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Last updated on April 24, 2014 at 1:21 EDT

Latest Greg Scholes Stories

New Insight Into Photosynthesis Provided By University Of Toronto-led Study
2013-04-05 09:22:49

University of Toronto Pigments found in plants and purple bacteria employed to provide protection from sun damage do more than just that. Researchers from the University of Toronto and University of Glasgow have found that they also help to harvest light energy during photosynthesis. Carotenoids, the same pigments which give orange color to carrots and red to tomatoes, are often found together in plants with chlorophyll pigments that harvest solar energy. Their main function is...

Image 1 - Nature Offers Lessons On Harvesting Solar Power
2011-09-23 04:26:01

  Clean solutions to human energy demands are essential to our future. While sunlight is the most abundant source of energy at our disposal, we have yet to learn how to capture, transfer and store solar energy efficiently. According to University of Toronto chemistry professor Greg Scholes, the answers can be found in the complex systems at work in nature. "Solar fuel production often starts with the energy from light being absorbed by an assembly of molecules," said Scholes, the...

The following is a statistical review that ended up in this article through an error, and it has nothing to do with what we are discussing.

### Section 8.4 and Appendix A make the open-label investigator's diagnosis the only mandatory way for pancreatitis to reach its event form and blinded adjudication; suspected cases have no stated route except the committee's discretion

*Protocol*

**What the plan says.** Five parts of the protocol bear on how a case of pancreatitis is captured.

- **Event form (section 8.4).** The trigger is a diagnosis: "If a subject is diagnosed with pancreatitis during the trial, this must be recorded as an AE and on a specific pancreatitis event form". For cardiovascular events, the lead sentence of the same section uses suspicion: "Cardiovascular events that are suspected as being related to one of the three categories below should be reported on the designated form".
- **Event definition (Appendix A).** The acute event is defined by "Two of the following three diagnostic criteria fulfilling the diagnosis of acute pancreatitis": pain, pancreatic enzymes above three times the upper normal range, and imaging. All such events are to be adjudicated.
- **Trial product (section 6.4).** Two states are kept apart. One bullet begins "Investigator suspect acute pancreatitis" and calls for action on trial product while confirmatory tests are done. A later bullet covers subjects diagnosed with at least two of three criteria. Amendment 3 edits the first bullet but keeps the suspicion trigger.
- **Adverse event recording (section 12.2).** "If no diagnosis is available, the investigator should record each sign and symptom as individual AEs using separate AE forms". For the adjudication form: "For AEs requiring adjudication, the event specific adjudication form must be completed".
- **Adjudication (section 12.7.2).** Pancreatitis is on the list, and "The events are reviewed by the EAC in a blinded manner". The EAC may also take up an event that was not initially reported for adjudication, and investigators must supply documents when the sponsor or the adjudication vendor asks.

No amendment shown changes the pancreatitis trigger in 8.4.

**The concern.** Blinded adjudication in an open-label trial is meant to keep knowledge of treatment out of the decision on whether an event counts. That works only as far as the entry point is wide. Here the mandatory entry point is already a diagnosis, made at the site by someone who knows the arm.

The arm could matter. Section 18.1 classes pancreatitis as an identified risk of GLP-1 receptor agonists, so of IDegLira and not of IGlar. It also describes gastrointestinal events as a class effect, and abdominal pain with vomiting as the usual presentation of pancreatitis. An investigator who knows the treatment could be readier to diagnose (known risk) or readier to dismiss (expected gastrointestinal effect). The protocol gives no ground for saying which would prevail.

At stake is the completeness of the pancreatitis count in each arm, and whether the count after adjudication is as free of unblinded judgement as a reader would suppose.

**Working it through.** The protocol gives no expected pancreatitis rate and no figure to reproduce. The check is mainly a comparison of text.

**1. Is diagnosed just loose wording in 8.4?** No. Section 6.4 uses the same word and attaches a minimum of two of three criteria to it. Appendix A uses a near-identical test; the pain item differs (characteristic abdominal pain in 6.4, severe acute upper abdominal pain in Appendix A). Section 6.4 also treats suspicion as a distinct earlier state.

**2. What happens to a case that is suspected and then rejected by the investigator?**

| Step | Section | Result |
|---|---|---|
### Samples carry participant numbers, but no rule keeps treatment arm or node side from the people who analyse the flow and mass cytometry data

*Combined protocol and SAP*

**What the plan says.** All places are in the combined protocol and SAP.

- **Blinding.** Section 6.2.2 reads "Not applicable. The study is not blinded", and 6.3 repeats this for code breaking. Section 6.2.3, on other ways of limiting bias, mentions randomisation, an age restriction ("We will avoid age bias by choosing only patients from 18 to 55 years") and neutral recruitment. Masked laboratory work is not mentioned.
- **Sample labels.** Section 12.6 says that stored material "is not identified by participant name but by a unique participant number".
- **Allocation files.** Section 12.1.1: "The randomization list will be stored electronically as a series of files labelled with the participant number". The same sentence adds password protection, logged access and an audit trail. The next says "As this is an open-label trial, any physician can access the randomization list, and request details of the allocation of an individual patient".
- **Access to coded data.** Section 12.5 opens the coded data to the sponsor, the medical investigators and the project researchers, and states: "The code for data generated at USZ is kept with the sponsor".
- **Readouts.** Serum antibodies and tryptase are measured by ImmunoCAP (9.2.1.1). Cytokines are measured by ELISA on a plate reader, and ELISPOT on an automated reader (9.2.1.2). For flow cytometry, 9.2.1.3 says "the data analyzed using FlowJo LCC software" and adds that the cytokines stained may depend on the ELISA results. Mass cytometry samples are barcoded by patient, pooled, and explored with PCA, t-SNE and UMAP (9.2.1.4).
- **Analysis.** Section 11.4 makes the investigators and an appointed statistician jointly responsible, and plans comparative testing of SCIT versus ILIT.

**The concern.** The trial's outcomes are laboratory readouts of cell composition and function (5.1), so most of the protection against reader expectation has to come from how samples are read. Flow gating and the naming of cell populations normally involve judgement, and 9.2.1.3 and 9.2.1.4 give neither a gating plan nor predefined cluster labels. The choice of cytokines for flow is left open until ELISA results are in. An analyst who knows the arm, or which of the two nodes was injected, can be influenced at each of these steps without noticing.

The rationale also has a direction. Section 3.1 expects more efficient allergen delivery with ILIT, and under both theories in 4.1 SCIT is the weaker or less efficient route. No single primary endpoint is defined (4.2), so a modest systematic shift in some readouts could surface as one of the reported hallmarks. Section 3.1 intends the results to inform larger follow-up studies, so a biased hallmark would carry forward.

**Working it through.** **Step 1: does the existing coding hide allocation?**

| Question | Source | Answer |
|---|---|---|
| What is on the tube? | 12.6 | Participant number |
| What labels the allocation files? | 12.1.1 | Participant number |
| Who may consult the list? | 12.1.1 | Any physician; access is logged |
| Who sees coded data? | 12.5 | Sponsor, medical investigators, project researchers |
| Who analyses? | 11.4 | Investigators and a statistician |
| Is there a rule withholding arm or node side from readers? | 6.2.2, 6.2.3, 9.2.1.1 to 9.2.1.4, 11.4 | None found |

2010-02-03 22:18:10

A team of University of Toronto chemists have made a major contribution to the emerging field of quantum biology, observing quantum mechanics at work in photosynthesis in marine algae. "There's been a lot of excitement and speculation that nature may be using quantum mechanical practices," says chemistry professor Greg Scholes, lead author of a new study published this week in Nature. "Our latest experiments show that normally functioning biological systems have the capacity to use quantum...

2009-01-16 09:23:52

Inexpensive solar cells, vastly improved medical imaging techniques and lighter and more flexible television screens are among the potential applications envisioned for organic electronics. Recent experiments conducted by Greg Scholes and Elisabetta Collini of University of Toronto's Department of Chemistry may bring these within closer reach thanks to new insights into the way molecules absorb and move energy. Their findings will be published in the prestigious international journal Science...